GM puts eBoost brake system on a trailer and shrinks stopping distances

Stops 40 feet shorter from 60 mph, even adds stability control

It's a familiar ritual for pickup truck makers to swap ownership of maximum tow ratings every few years. Now that pickups can tow City Hall, a new engineering concept developed at GM wants to help drivers manage what's hanging out behind the bed. Called the eBoost Trailer Brake Concept, the automaker has transferred its eBoost braking technology, installed on the 2020 Chevrolet SIlverado and Corvette, and GMC Sierra, to the trailer.

eBoost combines the master cylinder, vacuum booster, vacuum pump, and electronic brake control module into one unit, enabling fine computer control of brake application and feedback. On top of that, GM engineers upgraded the trailer with larger rotors, calipers and tires.

The result: In a braking test from 60 miles per hour to standstill, using a Sierra pulling a 9,000-pound trailer, the truck and trailer combo stopped about 40 feet shorter. GM said the improvement beat a trailer with traditional electronic brakes by up to 20 percent, and marked the same braking distance of a Sierra at GVWR but without a trailer. 

GM systems engineer Todd Brinkman told Automotive News, "We took the design parameters that we would use for designing a vehicle: determining how much brake force we would need to achieve the stopping distance and what components would be required to deliver those goals. We applied those same constraints to a trailer to prove that we could stop the two together as fast as a truck alone."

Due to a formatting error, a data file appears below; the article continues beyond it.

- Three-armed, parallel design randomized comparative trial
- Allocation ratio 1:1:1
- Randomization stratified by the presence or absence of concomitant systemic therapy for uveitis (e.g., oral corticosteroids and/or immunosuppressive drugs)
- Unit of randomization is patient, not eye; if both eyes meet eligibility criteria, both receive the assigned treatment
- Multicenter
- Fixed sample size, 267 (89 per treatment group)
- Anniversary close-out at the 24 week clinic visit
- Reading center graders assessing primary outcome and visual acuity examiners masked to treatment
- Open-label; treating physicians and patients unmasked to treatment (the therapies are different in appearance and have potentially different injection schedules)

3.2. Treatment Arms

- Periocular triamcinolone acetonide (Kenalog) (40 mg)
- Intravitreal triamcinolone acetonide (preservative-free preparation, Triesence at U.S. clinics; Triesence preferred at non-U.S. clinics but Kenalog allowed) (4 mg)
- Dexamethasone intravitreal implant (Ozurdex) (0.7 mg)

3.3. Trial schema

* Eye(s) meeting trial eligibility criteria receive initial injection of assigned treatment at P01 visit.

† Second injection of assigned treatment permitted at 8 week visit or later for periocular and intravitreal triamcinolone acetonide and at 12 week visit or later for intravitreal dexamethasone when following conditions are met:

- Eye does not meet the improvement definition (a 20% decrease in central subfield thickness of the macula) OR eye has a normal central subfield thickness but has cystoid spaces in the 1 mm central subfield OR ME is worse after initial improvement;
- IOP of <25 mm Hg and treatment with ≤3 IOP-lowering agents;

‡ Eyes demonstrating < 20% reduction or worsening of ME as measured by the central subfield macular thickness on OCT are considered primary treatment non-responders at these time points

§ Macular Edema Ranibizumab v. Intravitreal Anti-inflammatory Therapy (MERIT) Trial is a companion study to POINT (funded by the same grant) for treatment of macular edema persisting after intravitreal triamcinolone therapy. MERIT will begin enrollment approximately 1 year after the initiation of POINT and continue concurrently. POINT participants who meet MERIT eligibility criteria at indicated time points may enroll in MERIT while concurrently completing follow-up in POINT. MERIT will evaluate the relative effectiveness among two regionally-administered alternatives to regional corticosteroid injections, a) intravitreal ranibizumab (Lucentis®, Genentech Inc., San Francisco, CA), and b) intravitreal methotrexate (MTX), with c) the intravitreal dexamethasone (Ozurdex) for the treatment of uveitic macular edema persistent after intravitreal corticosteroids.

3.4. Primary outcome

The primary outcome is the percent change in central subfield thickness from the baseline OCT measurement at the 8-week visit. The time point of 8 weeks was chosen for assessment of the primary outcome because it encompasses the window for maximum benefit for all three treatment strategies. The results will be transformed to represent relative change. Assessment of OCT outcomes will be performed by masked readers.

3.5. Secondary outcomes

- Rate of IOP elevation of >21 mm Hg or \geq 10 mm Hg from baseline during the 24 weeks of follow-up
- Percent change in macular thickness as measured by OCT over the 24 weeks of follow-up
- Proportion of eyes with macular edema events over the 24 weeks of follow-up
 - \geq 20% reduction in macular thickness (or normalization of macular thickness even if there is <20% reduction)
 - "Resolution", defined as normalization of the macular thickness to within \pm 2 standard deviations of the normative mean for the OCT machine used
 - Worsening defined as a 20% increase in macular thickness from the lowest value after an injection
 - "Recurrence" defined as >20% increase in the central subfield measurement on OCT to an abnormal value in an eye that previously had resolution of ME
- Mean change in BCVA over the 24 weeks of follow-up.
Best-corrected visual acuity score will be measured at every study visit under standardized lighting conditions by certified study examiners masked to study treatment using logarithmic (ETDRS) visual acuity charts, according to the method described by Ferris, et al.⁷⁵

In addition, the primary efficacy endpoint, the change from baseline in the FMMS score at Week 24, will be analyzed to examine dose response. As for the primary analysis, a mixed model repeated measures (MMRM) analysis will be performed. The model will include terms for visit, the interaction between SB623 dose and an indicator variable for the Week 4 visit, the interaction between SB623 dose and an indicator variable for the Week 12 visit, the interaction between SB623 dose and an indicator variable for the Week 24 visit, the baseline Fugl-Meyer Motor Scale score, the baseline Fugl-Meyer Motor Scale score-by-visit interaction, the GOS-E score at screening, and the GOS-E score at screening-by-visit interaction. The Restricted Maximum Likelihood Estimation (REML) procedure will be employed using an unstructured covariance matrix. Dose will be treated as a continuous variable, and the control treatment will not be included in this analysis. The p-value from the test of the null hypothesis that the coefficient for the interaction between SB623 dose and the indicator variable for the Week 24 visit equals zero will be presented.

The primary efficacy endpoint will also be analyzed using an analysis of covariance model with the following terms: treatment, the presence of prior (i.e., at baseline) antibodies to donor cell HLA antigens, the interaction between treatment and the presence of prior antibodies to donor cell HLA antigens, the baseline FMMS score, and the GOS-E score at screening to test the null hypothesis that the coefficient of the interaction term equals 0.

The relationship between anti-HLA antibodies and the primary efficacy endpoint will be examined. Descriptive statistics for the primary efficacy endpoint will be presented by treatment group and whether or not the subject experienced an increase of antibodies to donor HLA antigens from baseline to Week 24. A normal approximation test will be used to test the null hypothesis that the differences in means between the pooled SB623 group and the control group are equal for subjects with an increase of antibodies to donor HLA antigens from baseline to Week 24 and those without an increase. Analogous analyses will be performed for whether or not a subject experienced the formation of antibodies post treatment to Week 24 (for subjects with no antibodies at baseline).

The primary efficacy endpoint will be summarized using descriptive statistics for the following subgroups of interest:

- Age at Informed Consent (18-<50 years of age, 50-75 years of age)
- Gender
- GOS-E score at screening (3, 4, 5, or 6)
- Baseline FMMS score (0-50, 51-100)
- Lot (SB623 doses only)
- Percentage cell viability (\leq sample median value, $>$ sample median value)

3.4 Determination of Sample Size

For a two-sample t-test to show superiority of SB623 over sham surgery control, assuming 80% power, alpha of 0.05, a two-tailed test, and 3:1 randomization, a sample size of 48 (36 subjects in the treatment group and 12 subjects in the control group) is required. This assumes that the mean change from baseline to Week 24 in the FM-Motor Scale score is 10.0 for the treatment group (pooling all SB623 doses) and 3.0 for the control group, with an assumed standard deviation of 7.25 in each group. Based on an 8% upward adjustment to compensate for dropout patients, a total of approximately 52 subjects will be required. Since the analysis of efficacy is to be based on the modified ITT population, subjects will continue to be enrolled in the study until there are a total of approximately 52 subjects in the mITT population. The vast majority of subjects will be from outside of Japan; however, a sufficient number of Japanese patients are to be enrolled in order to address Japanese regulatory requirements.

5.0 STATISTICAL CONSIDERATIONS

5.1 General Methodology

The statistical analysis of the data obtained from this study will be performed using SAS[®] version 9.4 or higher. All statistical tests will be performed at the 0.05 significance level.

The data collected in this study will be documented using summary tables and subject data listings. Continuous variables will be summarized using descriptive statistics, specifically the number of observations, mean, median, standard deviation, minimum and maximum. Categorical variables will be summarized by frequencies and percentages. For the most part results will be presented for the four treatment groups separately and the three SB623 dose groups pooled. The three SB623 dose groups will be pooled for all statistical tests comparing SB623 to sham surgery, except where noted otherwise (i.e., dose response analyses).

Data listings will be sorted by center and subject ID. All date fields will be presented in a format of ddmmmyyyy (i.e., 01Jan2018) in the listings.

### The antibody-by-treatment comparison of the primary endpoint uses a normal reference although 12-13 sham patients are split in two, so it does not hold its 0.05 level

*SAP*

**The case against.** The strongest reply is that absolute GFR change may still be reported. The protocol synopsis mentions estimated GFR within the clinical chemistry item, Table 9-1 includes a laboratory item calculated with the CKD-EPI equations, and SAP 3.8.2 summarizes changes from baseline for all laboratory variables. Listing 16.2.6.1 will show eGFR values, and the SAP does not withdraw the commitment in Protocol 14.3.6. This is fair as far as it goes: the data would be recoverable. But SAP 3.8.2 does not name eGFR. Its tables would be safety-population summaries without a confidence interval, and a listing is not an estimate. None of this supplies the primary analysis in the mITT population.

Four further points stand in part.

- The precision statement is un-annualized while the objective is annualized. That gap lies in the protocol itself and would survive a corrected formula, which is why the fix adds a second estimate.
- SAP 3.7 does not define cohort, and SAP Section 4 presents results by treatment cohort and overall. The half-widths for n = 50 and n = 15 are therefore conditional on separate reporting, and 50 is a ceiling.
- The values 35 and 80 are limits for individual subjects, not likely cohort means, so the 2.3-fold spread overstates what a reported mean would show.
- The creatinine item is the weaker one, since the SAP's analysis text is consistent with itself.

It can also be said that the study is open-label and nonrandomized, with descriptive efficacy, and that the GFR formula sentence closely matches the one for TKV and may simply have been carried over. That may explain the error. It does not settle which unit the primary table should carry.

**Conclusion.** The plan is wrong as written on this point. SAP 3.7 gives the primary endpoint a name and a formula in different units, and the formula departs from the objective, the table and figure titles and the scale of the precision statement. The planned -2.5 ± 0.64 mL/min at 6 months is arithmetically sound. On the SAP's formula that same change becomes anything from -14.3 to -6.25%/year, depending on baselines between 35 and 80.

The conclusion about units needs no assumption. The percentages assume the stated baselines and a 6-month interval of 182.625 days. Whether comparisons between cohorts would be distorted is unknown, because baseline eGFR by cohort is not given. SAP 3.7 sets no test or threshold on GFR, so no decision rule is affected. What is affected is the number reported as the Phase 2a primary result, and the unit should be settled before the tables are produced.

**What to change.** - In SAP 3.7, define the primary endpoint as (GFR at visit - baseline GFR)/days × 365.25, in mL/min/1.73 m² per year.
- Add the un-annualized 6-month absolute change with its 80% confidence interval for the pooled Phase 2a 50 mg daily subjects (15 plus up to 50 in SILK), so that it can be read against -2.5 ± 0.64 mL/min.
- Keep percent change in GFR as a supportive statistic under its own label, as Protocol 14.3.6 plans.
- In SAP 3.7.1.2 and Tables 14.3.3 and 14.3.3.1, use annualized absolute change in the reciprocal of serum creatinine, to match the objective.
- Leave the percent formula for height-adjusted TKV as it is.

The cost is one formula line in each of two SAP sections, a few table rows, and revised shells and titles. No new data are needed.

The concept system used the same standardized seven-pin trailer harness, with no additional connections. Communication through the ubiquitous unit even allowed stability control on the trailer brakes, for improved sway mitigation.

Clearly, however, trailers don't come with the required hardware to put GM's concept into practice yet. The automaker wants to work with trailer manufacturers to get the technology to market, where it would be compatible with any pickup. The trailer maker would need to fit each unit with the beefier hardware to take advantage of eBoost, the trailer company perhaps paying GM a licensing fee to incorporate eBoost, or customers buying the system for an approved trailer at a GM dealer. If GM can get the pricing to work, the anti-sway benefits alone could save a lot of heartache and money during the summer season.

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